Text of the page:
U.S. Intel Report Predicts Russia Will Be Declining But 'Disruptive Power' Over Next Two Decades
By RFE/RL April 09, 2021
Russia will likely remain a â€śdisruptive powerâ€ť for the next two decades, but its global influence may decline in the face of numerous political, economic, and societal headwinds, according to a U.S. intelligence report released on April 8.
The report by the U.S. National Intelligence Council, which is produced every four years, provides a wide-ranging overview of global trends and potential scenarios that likely will shape the U.S. national security environment in the next 20 years.
â€śIn the coming years and decades, the world will face more intense and cascading global challenges ranging from disease to climate change to disruptions from new technologies and financial crises,â€ť said the report, titled Global Trends 2040: A More Contested World.
Regional powers and non-state actors may exert greater influence, with the likely result "a more conflict-prone and volatile geopolitical environment" and weakened international cooperation, it said.
On Russia, top U.S. intelligence analysts described the country as a â€śrising and revisionistâ€ť power alongside China, keen on reshaping an international order dominated by Western institutions and norms to fit Moscowâ€™s desire for traditional values, non-interference in its internal affairs, and â€śRussian-dominated protectorate covering much of Eurasia.â€ť
â€śRussia is likely to remain a disruptive power for much or all of the next two decades even as its material capabilities decline relative to other major players,â€ť the report states. â€śRussiaâ€™s advantages, including a sizeable conventional military, weapons of mass destruction, energy and mineral resources, an expansive geography, demographics and a willingness to use force overseas, will enable it to continue playing the role of spoiler and power broker in the post-Soviet space, and at times farther afield.â€ť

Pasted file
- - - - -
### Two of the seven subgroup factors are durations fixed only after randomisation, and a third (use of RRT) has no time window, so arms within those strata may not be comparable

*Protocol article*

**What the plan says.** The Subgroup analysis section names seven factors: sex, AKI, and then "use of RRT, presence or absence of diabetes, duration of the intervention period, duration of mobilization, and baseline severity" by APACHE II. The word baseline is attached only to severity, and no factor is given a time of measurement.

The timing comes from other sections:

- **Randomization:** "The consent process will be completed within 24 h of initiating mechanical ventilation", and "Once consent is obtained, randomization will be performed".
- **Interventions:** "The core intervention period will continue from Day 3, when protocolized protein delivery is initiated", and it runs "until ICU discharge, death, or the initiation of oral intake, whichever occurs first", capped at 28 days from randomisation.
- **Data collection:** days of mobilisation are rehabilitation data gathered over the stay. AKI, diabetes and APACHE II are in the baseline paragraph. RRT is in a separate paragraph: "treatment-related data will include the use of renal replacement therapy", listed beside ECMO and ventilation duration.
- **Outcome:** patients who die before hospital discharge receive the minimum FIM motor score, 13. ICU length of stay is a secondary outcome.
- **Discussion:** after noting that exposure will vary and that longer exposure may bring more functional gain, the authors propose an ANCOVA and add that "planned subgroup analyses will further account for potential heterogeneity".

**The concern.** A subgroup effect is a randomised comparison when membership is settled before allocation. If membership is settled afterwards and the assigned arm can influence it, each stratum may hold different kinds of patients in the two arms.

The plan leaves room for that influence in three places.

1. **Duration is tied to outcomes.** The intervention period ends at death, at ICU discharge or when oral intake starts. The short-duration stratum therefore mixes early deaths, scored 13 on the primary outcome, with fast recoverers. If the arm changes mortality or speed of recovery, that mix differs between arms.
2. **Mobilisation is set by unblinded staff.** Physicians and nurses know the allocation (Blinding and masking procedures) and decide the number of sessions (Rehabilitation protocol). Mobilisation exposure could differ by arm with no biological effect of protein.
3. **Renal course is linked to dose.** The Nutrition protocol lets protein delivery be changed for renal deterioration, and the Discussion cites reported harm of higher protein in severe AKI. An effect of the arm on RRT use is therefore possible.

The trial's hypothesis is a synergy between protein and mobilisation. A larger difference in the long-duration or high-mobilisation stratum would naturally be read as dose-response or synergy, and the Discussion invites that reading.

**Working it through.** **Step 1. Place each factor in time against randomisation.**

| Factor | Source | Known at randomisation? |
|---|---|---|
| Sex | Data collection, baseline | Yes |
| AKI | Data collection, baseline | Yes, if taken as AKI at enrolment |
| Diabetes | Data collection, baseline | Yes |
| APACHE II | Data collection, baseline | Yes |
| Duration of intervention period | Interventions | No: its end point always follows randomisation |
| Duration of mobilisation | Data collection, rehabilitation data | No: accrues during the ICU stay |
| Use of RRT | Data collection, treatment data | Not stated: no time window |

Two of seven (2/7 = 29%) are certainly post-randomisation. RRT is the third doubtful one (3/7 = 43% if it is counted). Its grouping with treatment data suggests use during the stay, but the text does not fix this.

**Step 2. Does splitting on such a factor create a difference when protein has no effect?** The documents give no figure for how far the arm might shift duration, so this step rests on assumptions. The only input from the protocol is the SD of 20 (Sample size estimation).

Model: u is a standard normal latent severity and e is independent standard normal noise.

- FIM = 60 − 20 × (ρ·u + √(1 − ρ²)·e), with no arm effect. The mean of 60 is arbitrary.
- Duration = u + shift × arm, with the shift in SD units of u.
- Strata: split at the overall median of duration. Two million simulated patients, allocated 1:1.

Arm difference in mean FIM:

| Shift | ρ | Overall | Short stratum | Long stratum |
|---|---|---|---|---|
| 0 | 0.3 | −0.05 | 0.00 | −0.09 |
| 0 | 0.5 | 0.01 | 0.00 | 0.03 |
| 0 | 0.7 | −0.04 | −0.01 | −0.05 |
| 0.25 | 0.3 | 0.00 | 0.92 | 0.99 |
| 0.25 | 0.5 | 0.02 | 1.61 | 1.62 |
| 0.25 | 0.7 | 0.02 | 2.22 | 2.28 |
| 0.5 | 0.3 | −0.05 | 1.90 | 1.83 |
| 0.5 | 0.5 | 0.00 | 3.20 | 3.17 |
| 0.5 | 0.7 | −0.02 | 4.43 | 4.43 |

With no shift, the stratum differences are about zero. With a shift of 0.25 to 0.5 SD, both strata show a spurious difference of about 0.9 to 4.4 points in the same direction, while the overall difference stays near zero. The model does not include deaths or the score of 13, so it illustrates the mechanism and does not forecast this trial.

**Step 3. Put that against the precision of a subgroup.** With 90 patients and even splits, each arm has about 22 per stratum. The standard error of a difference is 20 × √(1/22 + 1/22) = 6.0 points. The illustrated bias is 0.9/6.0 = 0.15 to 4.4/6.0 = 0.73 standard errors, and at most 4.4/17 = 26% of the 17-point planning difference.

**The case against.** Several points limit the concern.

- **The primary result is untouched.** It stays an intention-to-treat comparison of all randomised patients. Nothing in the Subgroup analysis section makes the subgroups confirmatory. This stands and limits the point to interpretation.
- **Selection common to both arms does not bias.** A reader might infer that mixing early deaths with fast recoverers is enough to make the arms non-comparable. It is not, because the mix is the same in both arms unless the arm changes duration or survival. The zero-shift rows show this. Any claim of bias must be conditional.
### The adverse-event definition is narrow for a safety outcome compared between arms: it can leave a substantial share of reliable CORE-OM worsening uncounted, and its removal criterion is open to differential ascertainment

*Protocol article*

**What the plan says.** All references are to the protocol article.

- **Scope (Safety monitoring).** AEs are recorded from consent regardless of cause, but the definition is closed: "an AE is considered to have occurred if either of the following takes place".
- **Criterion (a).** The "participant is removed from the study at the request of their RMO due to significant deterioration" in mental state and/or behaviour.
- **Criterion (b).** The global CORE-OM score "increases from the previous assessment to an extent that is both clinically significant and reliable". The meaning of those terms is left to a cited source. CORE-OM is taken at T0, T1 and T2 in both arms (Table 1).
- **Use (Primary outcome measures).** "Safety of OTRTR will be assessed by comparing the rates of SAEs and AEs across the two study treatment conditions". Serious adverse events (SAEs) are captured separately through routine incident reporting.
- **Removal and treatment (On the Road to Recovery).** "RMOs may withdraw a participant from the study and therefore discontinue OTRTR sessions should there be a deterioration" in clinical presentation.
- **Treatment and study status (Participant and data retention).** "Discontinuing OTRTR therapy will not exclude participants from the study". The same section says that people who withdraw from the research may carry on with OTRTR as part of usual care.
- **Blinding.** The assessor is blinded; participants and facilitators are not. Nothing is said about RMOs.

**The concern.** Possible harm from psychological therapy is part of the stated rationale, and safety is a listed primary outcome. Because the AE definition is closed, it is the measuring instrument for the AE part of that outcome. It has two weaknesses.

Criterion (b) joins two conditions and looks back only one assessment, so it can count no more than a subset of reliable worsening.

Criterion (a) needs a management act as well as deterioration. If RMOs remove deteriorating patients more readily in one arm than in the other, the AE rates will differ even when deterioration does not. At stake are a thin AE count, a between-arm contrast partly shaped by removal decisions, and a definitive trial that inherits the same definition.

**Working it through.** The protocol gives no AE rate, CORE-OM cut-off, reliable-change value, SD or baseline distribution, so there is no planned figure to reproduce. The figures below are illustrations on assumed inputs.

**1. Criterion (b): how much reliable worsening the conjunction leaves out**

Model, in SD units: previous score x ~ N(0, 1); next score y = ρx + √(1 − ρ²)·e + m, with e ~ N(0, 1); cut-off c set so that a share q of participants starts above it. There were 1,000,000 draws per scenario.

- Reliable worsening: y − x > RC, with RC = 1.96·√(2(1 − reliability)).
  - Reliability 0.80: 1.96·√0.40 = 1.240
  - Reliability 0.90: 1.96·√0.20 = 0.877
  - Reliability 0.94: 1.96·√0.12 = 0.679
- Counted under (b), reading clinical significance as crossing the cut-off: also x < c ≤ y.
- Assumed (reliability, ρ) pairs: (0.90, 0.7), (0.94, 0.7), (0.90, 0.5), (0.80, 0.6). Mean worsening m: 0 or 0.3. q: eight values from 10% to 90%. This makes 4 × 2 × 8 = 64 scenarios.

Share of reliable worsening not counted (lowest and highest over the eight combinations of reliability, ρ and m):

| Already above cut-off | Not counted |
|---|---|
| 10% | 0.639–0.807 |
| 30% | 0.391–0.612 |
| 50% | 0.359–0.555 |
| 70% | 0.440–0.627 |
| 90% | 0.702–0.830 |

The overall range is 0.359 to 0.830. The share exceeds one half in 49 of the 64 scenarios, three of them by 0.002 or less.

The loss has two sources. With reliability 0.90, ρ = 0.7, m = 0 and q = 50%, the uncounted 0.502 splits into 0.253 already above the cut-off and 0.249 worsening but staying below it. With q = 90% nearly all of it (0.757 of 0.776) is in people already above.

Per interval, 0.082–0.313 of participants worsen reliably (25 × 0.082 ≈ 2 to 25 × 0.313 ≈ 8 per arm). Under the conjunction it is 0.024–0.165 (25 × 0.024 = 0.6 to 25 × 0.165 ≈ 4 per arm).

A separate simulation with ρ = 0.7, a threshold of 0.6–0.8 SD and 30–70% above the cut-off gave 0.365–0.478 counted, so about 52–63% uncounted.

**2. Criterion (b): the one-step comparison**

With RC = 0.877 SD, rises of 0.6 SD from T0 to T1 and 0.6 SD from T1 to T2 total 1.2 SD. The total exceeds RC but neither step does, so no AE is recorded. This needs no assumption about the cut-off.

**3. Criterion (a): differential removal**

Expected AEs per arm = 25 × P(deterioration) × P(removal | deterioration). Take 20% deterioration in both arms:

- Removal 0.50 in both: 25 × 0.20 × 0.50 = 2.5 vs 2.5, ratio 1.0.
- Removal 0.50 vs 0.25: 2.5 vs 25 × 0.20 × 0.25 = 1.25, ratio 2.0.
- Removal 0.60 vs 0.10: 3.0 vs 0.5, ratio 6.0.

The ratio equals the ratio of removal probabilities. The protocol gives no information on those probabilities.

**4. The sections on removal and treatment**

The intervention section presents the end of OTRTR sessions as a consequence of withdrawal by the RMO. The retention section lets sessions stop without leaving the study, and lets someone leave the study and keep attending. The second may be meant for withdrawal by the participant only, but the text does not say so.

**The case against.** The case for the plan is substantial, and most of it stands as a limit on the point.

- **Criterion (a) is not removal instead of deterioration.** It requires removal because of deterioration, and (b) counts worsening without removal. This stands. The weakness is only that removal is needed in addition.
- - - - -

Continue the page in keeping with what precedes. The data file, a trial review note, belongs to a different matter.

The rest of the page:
The report suggests Russia will continue to use information warfare to amplify divisions in the West, aiming to â€śengender cynicism among foreign audiences, diminish trust in institutions, promote conspiracy theories, and drive wedges in societies.â€ť
Meanwhile, Russia is likely to expand relationships in Africa, the Middle East, and elsewhere. Moscow is also looking to increase its economic and military footprint in the Arctic, taking advantage of global warmingâ€™s impact on the vast northern region.
Despite some of Russiaâ€™s political and military advantages, U.S. intelligence analysts assessed the country â€śmay struggle to project and maintain influence globallyâ€ť due to a poor investment climate, stagnating workforce, a reliance on commodities with volatile prices, and a small economy projected to be only about 2 percent of global gross domestic product (GDP) for the next two decades.
â€śSimilarly, a decrease in Europeâ€™s energy dependence on Russia, either through renewables or diversifying to other gas suppliers, would undercut the Kremlinâ€™s revenue generation and overall capacity, especially if those decreases could not be offset with exports to customers in Asia,â€ť the report said.
On the domestic political front, the next two decades in Russia will be determined by President Vladimir Putin's exit from power, either at the end of his current term 2024 or later.
The departure of the 68-year-old ruler â€ścould more quickly erode Russiaâ€™s geopolitical position, especially if internal instability ensues,â€ť the report said, suggesting possible post-Putin elite infighting.
While China and Russia share a common competitor in the United States and other Western democracies, U.S. intelligence said Moscow and Beijing are likely to â€śshun formal alliancesâ€ť with each other and other countries in favor of transactional relationships.
Such a flexible approach will allow the two countries to â€śexert influence and selectively employ economic and military coercion while avoiding mutual security entanglements.â€ť
As long as Chinese President Xi Jinping and Putin remain in power, Beijing and Moscow are likely to remain â€śstrongly aligned.â€ť
â€śBut disagreements over the Arctic and parts of Central Asia may increase friction as power disparities widen in coming years,â€ť the report said.
Copyright (c) 2021. RFE/RL, Inc. Reprinted with the permission of Radio Free Europe/Radio Liberty, 1201 Connecticut Ave., N.W. Washington DC 20036.
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